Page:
Review Meeting - what to expect?

Share information, support and advice on all aspects of caring.
I have a review meeting with our social worker, O/T and a representative from the support company who provide my husband and I with his support package early next week. This is the first review we have ever had and although I have met our social worker (albeit a handful of times over the last 16 months), I see his O/T weekly and have never met the support company manager... I feel a little overwhelmed and outnumbered!

I'm only guessing, as I don't know, but I suppose that this meeting is to give feedback on my husband progress to date and to identify any shortcomings there might be.... but I have have no idea!!!!!!

I really would like to be at least a little prepared for this meeting, so looking for advise please.
They will want to know if everything is going OK, if needs have increased or decreased. Nothing to be worried about, but if you don't like meetings, write down before hand anything you would like to discuss.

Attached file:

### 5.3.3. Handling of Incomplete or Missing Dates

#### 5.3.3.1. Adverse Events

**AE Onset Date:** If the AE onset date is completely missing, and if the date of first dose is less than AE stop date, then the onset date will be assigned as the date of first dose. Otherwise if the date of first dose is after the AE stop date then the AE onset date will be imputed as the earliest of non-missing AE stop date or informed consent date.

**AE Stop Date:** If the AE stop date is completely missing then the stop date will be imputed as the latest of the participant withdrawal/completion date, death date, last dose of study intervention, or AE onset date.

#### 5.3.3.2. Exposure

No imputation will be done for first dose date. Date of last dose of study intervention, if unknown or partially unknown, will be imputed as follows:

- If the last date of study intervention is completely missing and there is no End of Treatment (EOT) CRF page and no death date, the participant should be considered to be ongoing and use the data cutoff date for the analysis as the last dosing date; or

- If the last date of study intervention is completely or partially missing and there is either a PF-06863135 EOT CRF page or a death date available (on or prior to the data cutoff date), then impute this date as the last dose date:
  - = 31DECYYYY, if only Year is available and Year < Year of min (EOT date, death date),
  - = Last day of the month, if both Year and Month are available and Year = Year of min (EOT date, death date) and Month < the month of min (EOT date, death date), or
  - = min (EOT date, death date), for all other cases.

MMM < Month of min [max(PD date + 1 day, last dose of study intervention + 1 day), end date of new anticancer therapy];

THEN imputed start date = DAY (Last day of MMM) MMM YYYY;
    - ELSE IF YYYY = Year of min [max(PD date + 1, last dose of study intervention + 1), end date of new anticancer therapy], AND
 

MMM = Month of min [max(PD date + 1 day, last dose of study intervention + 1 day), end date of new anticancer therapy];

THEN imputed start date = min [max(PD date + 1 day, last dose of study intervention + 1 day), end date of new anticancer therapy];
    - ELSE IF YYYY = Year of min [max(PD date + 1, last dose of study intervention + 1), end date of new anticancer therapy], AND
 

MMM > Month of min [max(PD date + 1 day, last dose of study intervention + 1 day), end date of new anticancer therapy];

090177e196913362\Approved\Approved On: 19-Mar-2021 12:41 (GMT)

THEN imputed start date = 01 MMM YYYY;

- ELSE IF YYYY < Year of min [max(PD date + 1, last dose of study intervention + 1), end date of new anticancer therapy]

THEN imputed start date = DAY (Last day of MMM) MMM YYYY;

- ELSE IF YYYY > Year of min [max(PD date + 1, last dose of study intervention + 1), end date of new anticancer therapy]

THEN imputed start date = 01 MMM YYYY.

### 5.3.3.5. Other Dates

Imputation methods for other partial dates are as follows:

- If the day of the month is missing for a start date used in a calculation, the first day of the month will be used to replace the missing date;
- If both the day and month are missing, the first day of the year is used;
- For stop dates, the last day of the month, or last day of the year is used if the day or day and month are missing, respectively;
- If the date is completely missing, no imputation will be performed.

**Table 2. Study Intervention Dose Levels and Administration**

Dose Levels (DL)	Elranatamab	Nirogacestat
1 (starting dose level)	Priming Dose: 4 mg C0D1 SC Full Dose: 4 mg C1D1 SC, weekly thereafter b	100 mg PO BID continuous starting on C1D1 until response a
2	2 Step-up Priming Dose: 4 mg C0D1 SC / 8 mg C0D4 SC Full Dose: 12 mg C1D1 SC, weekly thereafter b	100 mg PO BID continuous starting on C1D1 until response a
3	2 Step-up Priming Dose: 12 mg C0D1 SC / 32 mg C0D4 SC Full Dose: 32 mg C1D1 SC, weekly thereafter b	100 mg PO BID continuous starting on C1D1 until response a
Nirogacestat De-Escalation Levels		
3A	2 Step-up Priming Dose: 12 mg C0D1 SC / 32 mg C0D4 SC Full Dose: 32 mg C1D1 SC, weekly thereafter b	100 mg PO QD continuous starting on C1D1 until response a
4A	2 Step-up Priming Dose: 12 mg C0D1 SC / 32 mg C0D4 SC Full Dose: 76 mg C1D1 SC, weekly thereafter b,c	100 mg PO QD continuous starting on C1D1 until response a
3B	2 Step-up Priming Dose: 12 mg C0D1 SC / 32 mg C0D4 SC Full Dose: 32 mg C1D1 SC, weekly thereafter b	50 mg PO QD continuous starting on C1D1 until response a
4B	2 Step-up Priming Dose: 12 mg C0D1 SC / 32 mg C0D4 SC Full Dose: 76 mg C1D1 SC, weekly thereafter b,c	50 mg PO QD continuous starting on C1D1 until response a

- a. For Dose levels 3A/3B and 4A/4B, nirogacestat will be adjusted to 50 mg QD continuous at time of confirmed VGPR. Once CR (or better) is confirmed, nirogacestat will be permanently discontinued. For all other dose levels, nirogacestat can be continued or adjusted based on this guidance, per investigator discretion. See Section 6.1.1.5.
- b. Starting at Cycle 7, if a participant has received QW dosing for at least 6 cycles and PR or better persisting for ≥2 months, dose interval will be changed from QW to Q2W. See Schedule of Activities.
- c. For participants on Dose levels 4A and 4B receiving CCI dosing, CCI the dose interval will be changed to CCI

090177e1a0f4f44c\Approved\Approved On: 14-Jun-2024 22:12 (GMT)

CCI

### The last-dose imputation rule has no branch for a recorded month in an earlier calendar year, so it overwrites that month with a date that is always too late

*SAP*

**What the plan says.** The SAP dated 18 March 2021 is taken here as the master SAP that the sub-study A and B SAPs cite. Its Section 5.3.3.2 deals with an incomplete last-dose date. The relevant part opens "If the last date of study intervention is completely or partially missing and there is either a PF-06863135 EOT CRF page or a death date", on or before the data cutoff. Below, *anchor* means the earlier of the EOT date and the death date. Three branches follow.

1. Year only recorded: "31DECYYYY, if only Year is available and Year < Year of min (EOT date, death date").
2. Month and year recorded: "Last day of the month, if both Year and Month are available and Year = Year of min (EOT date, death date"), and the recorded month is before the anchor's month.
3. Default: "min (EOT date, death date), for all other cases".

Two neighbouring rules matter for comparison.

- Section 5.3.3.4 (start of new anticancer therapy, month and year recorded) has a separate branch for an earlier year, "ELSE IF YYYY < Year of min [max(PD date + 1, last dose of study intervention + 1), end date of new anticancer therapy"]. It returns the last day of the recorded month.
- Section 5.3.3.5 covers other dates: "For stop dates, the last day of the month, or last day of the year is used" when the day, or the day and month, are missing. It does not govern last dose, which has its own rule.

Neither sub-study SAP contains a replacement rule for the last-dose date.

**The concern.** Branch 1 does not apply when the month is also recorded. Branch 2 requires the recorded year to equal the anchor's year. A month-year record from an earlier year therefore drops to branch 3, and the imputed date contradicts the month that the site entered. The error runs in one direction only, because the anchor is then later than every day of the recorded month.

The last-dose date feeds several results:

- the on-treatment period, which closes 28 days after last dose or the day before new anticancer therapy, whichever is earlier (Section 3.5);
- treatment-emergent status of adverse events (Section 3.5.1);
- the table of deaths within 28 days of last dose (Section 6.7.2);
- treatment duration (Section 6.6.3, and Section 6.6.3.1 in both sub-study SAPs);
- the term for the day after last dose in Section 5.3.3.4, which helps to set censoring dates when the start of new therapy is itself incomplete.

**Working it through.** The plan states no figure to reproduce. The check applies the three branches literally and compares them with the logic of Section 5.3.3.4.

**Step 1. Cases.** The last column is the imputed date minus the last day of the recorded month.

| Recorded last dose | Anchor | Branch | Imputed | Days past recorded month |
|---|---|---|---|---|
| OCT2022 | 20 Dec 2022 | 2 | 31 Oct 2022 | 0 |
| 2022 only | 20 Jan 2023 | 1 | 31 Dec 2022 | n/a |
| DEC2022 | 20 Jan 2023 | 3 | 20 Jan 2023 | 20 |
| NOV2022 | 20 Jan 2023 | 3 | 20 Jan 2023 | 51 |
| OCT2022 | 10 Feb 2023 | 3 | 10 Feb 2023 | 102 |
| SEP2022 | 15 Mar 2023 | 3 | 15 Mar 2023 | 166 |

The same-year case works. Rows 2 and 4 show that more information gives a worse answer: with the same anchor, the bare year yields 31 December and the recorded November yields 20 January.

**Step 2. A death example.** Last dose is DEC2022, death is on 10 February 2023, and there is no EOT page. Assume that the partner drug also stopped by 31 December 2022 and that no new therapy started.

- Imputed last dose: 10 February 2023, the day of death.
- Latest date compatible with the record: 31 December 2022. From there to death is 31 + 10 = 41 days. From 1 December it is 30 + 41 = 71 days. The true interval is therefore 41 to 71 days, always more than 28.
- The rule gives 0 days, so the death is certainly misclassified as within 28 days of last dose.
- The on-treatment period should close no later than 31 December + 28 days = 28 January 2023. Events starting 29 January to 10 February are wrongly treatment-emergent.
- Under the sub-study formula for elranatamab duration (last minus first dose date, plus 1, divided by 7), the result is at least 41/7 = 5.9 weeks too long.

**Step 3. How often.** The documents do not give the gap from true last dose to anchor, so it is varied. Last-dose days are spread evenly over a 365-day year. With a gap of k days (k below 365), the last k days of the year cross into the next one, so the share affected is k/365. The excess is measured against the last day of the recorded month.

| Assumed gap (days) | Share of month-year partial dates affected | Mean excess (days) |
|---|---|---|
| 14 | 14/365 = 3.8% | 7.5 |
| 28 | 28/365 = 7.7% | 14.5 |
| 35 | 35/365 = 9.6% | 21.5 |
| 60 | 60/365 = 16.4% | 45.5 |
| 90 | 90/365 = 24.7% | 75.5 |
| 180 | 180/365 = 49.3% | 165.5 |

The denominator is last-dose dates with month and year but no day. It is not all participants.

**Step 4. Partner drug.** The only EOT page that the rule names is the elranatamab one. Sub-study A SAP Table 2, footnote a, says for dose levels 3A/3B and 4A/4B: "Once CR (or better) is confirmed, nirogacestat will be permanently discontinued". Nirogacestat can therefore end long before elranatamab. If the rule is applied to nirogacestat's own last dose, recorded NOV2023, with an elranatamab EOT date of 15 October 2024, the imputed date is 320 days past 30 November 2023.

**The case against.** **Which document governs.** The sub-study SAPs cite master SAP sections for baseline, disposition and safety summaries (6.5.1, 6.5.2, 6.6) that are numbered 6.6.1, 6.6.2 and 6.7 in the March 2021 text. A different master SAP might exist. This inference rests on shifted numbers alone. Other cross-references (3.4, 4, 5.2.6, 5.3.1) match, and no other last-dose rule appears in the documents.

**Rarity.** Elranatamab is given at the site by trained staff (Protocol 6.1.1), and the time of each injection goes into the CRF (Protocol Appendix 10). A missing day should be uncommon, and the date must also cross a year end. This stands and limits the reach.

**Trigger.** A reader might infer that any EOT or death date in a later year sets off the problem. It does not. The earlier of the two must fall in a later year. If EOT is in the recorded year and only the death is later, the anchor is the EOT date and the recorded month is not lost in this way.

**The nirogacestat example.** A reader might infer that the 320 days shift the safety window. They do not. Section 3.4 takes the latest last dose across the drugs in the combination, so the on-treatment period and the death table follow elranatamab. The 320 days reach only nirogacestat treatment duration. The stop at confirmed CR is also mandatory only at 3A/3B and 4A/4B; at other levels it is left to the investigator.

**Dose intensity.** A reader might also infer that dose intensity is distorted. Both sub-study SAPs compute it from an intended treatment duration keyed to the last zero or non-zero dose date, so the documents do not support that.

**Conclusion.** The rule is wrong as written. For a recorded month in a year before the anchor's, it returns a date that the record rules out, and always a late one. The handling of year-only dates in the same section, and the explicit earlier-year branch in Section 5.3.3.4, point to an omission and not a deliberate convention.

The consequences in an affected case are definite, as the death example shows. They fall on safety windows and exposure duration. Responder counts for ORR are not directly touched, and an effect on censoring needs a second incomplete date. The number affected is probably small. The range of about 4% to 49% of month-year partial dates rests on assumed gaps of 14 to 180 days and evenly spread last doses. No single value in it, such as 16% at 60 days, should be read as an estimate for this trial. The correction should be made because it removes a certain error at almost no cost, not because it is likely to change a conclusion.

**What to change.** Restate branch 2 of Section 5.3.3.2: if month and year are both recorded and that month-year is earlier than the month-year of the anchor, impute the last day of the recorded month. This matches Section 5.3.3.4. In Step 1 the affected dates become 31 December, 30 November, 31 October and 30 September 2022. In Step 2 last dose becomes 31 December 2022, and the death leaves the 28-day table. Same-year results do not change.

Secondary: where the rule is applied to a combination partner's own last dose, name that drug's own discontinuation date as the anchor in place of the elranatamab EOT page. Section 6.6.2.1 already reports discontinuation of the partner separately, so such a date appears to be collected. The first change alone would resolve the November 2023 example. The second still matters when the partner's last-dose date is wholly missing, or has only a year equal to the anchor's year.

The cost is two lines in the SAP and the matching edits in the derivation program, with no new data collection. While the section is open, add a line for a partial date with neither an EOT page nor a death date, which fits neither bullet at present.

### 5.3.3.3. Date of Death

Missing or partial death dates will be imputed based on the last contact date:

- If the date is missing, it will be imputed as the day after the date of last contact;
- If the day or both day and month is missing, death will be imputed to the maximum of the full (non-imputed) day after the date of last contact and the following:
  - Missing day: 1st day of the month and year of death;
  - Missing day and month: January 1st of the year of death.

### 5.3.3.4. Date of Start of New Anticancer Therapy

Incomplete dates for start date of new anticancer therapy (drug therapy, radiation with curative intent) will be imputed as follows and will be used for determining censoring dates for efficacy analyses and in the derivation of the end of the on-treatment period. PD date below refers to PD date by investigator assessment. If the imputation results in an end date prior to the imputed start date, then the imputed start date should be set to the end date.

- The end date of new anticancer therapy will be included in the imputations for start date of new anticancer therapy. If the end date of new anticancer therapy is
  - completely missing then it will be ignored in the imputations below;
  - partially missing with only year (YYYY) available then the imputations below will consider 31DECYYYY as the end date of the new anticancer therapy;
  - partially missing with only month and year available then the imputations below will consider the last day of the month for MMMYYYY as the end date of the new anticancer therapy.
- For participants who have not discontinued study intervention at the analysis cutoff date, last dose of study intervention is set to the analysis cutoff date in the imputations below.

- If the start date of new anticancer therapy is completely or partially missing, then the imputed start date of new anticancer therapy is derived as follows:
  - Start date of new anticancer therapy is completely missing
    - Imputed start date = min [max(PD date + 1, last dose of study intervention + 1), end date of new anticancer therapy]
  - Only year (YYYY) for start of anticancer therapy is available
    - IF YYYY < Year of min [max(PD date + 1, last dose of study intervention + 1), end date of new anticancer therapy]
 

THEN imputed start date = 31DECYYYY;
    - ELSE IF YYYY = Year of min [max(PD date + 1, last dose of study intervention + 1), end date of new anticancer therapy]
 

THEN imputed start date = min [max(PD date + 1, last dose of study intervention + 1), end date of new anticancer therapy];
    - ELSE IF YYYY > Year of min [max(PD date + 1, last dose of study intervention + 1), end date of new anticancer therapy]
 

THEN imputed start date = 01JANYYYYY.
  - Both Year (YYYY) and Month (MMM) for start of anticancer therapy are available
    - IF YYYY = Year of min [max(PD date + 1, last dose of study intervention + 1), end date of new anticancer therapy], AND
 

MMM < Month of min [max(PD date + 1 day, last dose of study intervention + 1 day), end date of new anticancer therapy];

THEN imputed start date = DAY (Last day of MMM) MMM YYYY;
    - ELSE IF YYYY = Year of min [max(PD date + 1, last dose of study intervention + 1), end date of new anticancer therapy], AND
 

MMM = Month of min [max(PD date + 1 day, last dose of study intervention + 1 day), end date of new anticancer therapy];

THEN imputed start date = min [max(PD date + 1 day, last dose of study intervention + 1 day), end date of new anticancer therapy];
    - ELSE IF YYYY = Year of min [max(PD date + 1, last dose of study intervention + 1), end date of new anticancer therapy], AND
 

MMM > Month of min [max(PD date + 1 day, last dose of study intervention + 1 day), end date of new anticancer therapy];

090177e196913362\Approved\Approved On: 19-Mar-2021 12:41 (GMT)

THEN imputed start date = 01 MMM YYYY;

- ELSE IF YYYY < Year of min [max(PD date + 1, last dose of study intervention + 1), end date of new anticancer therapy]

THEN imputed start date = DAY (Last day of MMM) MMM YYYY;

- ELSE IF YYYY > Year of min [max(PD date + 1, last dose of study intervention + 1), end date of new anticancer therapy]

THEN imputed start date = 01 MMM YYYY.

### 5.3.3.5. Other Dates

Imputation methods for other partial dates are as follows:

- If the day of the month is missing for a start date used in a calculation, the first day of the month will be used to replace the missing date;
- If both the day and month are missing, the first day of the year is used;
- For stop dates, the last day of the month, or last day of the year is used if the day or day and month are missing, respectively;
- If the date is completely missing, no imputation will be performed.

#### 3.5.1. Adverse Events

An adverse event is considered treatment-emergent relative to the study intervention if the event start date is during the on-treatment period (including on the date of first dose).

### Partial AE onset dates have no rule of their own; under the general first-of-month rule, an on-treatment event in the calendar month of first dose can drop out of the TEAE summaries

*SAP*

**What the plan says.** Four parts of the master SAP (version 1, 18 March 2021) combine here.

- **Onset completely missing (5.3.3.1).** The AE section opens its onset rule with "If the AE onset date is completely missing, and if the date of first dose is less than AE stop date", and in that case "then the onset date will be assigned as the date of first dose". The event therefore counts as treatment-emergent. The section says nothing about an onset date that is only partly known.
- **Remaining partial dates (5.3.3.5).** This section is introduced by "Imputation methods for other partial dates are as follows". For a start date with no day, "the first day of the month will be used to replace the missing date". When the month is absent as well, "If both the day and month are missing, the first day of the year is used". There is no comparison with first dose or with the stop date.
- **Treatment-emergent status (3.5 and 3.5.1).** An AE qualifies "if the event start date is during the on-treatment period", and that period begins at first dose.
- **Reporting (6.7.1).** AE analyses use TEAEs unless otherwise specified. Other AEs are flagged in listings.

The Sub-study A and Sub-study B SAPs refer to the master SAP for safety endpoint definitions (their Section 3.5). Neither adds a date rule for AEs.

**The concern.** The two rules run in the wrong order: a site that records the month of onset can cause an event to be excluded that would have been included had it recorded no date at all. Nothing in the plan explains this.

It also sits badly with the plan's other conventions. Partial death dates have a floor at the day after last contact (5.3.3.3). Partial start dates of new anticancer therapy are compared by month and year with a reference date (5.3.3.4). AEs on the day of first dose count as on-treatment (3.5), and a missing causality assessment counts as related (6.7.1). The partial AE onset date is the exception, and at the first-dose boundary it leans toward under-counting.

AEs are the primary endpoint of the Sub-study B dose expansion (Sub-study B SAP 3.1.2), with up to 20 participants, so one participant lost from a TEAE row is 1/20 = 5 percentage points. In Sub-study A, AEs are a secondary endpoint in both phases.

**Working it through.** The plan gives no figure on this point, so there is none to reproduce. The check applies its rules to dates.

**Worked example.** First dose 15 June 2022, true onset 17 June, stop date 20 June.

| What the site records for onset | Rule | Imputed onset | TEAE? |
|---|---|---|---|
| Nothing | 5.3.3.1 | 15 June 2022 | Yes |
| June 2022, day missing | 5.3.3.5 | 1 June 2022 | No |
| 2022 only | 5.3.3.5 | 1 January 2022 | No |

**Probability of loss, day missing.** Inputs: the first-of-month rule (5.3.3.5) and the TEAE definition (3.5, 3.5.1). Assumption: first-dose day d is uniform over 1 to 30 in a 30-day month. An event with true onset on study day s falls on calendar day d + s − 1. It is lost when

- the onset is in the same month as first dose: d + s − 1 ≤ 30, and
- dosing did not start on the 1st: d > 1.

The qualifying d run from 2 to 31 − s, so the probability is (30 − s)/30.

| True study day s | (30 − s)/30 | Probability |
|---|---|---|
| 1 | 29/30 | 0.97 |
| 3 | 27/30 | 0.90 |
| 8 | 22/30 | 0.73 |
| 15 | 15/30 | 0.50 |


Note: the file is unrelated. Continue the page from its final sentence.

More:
Thanks BB. I don't like meetings so will try and note some thoughts down beforehand. Its difficult to try and preempt what might be said, I do prefer to have some sort of idea of what we are going to talk about so that I can think about it beforehand. However the social worker has said that we just have to take it as it comes.
After 16 months it seems appropriate for them to review the care package and to include you and your husband in the review. Have there been any changes to your husband's health that might warrant a modification to his care plan?